Who Wants To Be A Millionaire?

Published 7 August 2015

Clive Hedges 2 416x620When Cole Porter wrote the song ‘Who wants to be a millionaire?’ for the 1956 film High Society, achieving that financial landmark was complete fantasy for all but the very favoured few.  Even as recently as 1996, there were fewer than 50,000 millionaires in the UK, which worked out less than 0.1 per cent of the population, says Clive Hedges.

So it’s a sobering thought to hear the news that the number of people whose homes are now worth more than the magical million pound figure has broken through the half million mark.  And whilst a good proportion of those properties are in London, we are increasingly seeing million pound homes outside the capital, and not just in the Surrey ‘stockbroker belt’.

Even just a few years ago, properties worth seven figures in Norfolk were restricted to large country estates, listed by specialist agents for whom tweed jackets and double-barreled names seemed obligatory.  The message was clear: these were not properties for the likes of you and me.

But that is no longer the case.  Whether it’s a decent detached house at the right end of Newmarket Road in Norwich, a large – but not stupidly so – family home in Wroxham, or any one of many homes along the favoured parts of the north Norfolk coast, the era of the million pound home has arrived in Norfolk.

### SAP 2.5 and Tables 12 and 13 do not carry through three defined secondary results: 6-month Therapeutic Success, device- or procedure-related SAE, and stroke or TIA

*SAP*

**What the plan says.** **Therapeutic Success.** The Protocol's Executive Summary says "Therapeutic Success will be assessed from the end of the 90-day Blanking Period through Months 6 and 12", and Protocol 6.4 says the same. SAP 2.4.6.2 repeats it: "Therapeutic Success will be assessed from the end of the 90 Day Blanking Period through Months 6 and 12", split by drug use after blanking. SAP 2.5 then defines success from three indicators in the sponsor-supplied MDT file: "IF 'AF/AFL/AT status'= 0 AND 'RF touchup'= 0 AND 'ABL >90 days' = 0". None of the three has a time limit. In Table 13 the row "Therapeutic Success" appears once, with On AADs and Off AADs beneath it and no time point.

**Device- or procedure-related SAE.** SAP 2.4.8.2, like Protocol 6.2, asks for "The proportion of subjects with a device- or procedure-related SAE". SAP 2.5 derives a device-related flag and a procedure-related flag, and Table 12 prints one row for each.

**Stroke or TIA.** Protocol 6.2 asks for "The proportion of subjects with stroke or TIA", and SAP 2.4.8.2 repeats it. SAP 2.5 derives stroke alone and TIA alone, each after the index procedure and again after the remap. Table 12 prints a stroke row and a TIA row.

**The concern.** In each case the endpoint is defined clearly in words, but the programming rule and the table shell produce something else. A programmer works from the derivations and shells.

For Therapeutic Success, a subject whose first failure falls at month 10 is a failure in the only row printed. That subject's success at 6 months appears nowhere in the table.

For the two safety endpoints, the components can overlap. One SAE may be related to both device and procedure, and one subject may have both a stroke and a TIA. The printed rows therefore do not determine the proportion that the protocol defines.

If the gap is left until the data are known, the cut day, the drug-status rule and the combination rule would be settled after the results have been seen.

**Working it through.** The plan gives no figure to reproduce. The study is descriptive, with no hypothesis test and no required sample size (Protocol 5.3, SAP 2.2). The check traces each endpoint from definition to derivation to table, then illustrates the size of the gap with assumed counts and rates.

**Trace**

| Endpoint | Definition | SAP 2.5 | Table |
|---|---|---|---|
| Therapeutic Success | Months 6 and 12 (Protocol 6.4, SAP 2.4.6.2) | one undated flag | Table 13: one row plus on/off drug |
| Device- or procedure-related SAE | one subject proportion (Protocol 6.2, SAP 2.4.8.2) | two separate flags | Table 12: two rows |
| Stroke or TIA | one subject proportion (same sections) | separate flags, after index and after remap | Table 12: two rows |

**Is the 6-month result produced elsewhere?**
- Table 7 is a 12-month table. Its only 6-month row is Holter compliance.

Most estate agents operating in the middle to upper part of the market will have handled a million pound sale.  And as increasing numbers of people are driven out of the capital and its satellite counties by spiraling costs, we will only see more of these kinds of deals being done.

This is mainly due to the perennial imbalance between demand and supply.  The new homes which are being built are, rightly, more modest and (relatively) affordable family homes.  So as demand grows at the top of the market, more potential buyers are chasing a static supply of suitable properties.  So the high value merry-go-round gathers pace.

Should we be worried about this trend?  Let’s face it, for most people, getting together a million pounds to buy a home is a pipe dream, and this rarified market might well seem obscene.

But a lot of these properties which are now changing hands for such sums are family homes which have been lived in by the same owner for many years – and which were certainly not viewed as a route to becoming a millionaire when they were bought.

If the people selling these homes are downsizing, and freeing up cash to help the next generation get on the housing ladder, then the whole market could well benefit from this top-end bonanza.

As Frank Sinatra sang in the song: ‘Who wants the bother of a country estate?  A country estate is something I’d hate.’  If being a millionaire simply meant being able to afford a family home, he might just have changed his mind.

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